Looking back on the MSc students' Climate Day

As part of the Climate Day, which brought together all of its Masters of Science, KEDGE Business School offered its students the opportunity to experience the 2tonnes workshop. This participative and positive exercise is in line with one of the school's commitments: to train all its students to become players in the ecological and social transition.

Picturing the future and acting together for the climate

The half-day "2 Tons Workshop" allowed students to envision the future and analyse the different levers of the transition to a low-carbon society. Over a period of 3 and a half hours and in teams, the student groups explored the various possibilities for achieving the Paris Agreement objective of 2 tonnes of carbon emissions per year and per person by 2050.

Insights of this year's workshop at KEDGE Business School

Course of the workshop

There are 5 phases to the 2tonne workshop sessions:

  • Footprint: Students are given a graph showing their own carbon footprint, previously calculated online by filling in their consumption habits (housing, food, travel, etc.). Based on their score, they have to reach 2 tons by 2050, by acting on their personal footprint and on that of the world population.
  • Introduction: A quiz is conducted to test knowledge about the causes and consequences of climate change, and the context for climate action.
  • Simulation: Launch of the first of 8 rounds of action. Several rules mark out the game: 2 hours and 15 minutes are given to work on the actual deadline of the Paris Agreements; 2050. 8 points per round of action and per participant are allocated. A certain number of points correspond to each action to be carried out in order to reduce the impact and reach the final objective of 2 tons. A budget of 3 billion euros is set per round of action. In the individual phases, students are encouraged to take initiatives to reduce their personal footprint. During the collective phases, each one is given a role (within the French government, the national assembly, companies, etc.) and debates to defend their intentions. Between each round of the game, the progress made is displayed as a graph, allowing the participants to observe the consequences of their actions.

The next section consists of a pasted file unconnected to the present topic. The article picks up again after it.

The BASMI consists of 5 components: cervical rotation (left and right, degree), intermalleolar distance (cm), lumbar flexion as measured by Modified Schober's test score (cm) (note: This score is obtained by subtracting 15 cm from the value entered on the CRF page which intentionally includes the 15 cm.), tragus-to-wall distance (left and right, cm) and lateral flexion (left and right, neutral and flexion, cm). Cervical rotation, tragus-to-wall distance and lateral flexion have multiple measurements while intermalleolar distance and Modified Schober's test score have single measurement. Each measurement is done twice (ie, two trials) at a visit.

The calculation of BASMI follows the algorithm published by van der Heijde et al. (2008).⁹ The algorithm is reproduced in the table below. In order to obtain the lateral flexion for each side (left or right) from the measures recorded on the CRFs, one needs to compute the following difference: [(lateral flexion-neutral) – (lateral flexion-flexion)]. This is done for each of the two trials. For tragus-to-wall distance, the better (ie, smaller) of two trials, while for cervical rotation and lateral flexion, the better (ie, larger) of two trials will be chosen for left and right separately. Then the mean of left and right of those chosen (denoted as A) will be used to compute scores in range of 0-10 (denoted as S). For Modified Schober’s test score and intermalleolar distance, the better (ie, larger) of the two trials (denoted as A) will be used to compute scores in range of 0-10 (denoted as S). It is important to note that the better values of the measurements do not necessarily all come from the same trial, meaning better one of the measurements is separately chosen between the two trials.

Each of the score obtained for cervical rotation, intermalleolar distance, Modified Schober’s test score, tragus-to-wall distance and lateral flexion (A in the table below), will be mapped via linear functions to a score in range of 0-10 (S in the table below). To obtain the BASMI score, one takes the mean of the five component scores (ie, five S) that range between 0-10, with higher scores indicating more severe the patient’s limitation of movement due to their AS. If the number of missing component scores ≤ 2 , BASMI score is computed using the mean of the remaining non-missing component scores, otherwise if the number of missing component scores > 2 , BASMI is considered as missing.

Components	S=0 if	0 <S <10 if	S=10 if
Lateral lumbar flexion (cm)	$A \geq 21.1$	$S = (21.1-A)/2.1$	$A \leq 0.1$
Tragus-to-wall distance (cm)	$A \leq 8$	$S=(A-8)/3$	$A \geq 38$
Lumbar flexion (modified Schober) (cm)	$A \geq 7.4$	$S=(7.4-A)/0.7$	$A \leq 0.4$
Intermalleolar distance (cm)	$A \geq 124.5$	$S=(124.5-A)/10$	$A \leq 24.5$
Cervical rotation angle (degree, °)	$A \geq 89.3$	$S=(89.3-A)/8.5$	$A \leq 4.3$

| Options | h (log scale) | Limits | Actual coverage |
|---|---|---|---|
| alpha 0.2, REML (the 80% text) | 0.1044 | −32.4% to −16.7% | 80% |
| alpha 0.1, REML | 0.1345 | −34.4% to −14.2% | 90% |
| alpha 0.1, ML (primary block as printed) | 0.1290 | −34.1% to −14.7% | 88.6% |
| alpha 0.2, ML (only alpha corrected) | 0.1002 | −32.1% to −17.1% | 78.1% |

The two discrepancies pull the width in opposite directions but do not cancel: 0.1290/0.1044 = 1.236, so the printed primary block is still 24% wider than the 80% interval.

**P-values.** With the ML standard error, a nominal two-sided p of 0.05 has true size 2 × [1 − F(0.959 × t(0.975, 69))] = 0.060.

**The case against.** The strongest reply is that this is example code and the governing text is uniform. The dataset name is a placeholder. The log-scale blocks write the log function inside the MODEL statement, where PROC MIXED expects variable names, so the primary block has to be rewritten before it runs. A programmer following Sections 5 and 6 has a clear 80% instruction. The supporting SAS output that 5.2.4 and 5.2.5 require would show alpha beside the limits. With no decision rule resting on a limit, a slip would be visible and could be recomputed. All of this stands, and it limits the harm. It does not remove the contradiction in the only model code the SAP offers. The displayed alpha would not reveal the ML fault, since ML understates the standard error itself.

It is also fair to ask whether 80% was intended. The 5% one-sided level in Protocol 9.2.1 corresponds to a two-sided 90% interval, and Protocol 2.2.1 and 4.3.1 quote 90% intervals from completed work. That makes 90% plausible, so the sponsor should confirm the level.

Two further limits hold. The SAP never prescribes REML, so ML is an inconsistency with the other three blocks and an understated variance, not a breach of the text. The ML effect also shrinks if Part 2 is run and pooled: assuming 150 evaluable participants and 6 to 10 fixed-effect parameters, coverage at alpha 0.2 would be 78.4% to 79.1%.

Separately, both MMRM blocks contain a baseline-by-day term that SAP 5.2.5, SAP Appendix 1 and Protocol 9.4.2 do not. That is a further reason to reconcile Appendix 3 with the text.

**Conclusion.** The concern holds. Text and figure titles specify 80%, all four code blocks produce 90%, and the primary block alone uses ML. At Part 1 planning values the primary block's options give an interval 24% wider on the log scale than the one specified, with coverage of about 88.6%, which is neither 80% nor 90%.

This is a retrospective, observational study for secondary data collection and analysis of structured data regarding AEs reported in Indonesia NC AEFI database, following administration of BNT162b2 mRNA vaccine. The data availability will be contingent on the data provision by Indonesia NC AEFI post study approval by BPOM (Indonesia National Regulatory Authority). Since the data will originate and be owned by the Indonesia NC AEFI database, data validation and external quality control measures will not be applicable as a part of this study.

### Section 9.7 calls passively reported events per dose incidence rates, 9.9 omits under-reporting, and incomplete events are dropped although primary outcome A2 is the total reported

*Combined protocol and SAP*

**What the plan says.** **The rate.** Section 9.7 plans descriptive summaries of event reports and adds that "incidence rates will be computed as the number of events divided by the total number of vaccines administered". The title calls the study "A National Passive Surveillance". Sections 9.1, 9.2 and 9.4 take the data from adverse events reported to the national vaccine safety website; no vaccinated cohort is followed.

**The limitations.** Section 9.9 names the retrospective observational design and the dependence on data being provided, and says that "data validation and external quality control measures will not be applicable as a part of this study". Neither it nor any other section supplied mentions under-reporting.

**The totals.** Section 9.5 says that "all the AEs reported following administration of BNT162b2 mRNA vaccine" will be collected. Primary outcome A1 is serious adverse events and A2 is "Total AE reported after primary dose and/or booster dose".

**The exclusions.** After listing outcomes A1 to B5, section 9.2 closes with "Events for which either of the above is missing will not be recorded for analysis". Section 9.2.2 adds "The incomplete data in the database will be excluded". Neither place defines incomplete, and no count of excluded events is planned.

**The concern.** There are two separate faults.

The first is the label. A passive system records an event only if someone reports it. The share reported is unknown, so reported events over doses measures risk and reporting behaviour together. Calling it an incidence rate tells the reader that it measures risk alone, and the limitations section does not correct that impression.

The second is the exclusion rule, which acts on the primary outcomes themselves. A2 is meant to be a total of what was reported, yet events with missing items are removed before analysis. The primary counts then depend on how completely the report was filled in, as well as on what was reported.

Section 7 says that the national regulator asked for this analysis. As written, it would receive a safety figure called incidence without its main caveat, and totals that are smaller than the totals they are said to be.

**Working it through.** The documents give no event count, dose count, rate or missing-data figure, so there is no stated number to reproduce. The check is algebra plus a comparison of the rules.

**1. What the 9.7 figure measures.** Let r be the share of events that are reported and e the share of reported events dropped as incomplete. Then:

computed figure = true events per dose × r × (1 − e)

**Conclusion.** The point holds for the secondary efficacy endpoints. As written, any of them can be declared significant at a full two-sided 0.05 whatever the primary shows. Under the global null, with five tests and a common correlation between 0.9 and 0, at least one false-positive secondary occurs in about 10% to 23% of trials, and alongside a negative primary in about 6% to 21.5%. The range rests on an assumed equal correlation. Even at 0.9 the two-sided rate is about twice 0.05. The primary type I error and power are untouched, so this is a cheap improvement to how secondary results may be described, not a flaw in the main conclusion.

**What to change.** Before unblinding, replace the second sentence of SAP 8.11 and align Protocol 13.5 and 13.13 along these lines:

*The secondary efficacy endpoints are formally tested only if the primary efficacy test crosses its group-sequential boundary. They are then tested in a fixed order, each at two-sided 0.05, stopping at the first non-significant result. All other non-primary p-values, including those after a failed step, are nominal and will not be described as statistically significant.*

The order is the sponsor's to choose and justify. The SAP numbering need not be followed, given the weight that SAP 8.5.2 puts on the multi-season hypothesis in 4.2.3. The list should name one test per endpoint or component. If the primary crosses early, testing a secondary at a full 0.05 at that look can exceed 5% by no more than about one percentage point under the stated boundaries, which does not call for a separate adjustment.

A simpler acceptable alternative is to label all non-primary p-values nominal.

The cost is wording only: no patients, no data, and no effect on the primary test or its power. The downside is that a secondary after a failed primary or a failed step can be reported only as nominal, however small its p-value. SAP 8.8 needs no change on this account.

• Debrief: Once the results of the simulation are presented, the participants are invited to analyse their results and the chosen transition scenario, before concluding by sharing their feelings.
  • Action: Participants have access to the data of the different action commitments to become actors of the transition at their level.

KEDGE Impakt strategy

KEDGE makes experimentation and experiential learning central to its model. In order to prepare its students to take up the challenges of the 21st century, the school passes on knowledge and skills and encourages them to experiment through tangible actions with an impact - as with this serious game. Addressing the challenges of the ecological and social transition is at the heart of KEDGE's educational project. Our ambition is for our students to be ready to support the transformation of organisations and sectors of activity, while complying with environmental limits and the need for social justice. The "Innovate for Tomorrow" pillar in the KEDGE Impakt strategy structures three commitments that bring together our contributions to a societal paradigm shift.

More information on Innovate for Tomorrow and the KEDGE Impakt strategy

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